Cities have been on my mind lately, partly because we just helped my son and daughter-in-law move from one city to another. From Chicago here, to Minneapolis. I have a long history with both these cities. I went to college in Chicago and have loved it ever since. I have family and friends there and so have visited often over the years, particularly after my son also went to college there and then planted roots and stayed. As for Minneapolis, I’ve lived here, in the city limits, nearly all of my adult life. My other son went to school in Boston, but he now lives in New York City and has been our guide and teacher for understanding that overwhelming but glorious place. My husband is a student of skyscrapers and other city architecture. You could say we’re a city-type family.
The summer issue of Comment magazine is focused on cities (“The Other Side of the City”), and I’ve been reading it with interest. The essays in this issue are challenging my thinking about cities. Despite my confidence in getting on a subway or finding a restaurant, how much do I really know about the inner workings or social architecture of the cities I love? Coincidentally, the issue’s first page is Carl Sandburg’s poem, "Chicago."
Editor James K. A. Smith writes in the title essay,
"[T]his issue also invites you to consider the unseen side of the city, the social infrastructure that undergirds it—the web of institutions and systems that make it possible, like the hidden girders and encased skeletons that hold up our skyscrapers. The city isn't just a mission field, a dense audience for Gospel proclamation; it is also a human cultural creation, born of necessity and desire, a way that humans seek to live together. But such a reality is not magic, nor is it merely "natural;" it is an astounding cultural feat that requires constant maintenance, renewal, and reform, especially in a fallen world. Infrastructure isn't sexy and doesn't get much press. Nobody moves to the city for the sewers, sanitation, or the municipal master plan. And yet these invisible skeletons of the city are what sustain its life."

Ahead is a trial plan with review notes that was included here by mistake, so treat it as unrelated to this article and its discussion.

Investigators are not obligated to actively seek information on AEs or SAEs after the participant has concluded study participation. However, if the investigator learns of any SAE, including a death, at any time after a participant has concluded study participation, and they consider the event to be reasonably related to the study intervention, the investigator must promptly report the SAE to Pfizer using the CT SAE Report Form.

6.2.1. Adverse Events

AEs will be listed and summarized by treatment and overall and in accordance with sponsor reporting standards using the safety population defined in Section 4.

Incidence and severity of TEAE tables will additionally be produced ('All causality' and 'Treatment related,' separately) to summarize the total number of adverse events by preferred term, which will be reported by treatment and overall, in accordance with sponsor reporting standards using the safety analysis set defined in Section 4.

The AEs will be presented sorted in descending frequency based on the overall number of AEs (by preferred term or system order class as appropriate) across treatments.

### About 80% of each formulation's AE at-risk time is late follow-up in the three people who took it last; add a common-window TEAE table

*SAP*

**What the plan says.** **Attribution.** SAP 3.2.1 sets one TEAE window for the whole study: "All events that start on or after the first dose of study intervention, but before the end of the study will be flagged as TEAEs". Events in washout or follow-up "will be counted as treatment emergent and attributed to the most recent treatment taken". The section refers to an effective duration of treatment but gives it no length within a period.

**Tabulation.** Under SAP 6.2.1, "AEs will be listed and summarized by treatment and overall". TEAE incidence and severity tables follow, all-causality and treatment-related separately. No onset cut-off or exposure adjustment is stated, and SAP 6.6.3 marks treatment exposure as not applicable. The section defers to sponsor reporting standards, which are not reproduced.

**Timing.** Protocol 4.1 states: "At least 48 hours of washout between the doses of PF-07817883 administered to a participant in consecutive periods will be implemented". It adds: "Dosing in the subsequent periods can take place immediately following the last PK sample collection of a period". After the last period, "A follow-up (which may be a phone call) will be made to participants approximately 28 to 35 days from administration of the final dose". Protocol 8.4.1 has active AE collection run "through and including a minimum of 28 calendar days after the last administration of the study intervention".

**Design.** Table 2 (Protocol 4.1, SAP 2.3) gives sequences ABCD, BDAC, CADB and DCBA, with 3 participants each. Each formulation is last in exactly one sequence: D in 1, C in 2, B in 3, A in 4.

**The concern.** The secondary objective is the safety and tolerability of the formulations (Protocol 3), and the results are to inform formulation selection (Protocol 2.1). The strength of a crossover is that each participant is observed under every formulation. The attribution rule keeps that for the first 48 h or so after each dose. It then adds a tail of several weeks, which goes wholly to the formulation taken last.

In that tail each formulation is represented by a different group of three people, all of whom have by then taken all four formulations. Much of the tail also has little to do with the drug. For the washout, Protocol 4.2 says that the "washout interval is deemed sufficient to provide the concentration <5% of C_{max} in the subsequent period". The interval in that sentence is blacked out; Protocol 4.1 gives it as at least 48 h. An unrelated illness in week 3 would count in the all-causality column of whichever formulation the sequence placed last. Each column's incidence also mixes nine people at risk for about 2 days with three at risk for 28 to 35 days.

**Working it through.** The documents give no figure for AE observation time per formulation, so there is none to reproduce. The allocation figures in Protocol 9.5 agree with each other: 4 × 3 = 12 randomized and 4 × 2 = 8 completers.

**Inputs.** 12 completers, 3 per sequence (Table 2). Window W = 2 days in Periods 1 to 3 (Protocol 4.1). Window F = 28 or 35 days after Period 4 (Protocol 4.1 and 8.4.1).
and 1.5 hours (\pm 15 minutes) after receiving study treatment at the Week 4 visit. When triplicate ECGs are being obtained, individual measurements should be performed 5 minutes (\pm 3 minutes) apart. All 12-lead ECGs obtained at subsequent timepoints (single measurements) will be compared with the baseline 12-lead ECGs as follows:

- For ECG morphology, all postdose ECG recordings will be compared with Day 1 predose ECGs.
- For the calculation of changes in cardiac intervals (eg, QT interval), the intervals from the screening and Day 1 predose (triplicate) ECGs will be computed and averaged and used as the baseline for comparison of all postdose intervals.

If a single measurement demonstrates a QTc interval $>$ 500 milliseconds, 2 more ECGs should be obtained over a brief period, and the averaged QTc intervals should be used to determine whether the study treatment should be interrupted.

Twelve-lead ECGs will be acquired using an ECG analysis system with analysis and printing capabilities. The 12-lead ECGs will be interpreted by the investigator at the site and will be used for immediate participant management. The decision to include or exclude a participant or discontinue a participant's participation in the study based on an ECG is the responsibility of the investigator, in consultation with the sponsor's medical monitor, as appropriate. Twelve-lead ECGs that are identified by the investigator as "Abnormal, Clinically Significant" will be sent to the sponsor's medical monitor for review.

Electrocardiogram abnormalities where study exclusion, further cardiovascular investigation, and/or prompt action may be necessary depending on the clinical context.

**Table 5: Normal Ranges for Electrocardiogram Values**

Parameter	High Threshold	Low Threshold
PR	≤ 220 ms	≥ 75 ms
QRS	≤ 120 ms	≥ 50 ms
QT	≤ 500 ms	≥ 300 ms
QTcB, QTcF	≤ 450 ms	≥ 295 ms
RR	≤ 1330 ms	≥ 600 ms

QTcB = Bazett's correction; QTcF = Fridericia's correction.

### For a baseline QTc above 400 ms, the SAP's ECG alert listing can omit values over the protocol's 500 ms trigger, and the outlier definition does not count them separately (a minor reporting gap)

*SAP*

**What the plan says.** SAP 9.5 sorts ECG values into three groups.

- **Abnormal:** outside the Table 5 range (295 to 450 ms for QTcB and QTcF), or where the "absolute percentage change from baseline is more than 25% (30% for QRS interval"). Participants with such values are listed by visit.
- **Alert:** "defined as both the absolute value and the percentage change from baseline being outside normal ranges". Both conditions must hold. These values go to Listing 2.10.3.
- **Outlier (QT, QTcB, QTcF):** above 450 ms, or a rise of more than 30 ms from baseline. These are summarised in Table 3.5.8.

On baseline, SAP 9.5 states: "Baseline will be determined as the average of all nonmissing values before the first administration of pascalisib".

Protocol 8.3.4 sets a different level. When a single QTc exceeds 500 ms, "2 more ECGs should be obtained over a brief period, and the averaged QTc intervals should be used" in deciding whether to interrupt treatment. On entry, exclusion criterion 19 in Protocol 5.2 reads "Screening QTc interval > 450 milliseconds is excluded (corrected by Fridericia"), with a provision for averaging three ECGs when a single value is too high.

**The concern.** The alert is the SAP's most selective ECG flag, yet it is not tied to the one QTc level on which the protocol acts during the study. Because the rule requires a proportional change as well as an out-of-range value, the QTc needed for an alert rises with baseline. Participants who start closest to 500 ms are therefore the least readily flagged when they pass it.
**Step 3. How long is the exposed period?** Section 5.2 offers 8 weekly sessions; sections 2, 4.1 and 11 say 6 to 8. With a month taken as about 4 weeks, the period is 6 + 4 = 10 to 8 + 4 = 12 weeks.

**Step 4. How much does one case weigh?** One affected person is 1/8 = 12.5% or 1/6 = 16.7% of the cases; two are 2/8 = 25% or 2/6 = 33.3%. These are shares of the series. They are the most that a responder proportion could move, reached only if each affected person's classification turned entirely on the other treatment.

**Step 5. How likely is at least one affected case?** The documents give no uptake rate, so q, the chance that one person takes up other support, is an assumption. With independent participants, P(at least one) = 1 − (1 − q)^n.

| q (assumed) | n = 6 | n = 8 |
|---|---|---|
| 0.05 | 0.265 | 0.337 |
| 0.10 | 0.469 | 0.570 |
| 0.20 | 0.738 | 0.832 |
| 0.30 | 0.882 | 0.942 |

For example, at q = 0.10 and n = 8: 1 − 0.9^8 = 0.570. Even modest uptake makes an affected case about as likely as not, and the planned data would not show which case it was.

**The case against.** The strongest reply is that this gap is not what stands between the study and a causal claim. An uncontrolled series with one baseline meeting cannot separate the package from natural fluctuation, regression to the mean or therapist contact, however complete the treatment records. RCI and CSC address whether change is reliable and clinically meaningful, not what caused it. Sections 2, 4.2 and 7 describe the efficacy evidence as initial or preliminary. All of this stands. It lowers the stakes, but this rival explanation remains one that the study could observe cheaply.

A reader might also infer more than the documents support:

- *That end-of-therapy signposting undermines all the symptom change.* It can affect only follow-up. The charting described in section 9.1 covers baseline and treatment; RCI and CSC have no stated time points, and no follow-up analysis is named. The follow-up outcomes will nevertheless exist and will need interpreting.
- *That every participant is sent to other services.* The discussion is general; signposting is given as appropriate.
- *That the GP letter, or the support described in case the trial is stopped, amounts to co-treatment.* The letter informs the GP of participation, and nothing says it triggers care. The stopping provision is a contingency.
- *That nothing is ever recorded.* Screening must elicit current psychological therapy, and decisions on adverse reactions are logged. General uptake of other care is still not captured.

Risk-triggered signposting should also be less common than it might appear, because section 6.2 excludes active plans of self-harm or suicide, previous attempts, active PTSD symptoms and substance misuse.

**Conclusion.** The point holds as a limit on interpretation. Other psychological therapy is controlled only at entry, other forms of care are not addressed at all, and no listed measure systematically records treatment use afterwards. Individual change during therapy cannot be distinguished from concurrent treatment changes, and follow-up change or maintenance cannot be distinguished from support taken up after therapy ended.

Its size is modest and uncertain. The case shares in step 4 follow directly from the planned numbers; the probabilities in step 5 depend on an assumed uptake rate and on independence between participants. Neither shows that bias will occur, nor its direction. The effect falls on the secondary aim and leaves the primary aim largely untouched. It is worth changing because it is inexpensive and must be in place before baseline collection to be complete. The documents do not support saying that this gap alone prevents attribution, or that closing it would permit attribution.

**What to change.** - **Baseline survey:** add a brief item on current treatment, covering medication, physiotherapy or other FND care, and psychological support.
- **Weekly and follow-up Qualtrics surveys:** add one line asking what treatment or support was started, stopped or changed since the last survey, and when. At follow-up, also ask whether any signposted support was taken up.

You can read the complete essay here as well as an essay by Milton Friesen, “The City is Complex: Lessons from The Wire.” The rest of the issue is accessible only by print or digital subscription, which I recommend by the way. Comment is a quarterly magazine (tagline: “public theology for the common good”) and is always filled with themed and thought-provoking material.
What cities have you known and loved?
[Photo: Taken approaching Chicago's Gold Coast, southbound on Lakeshore Drive.]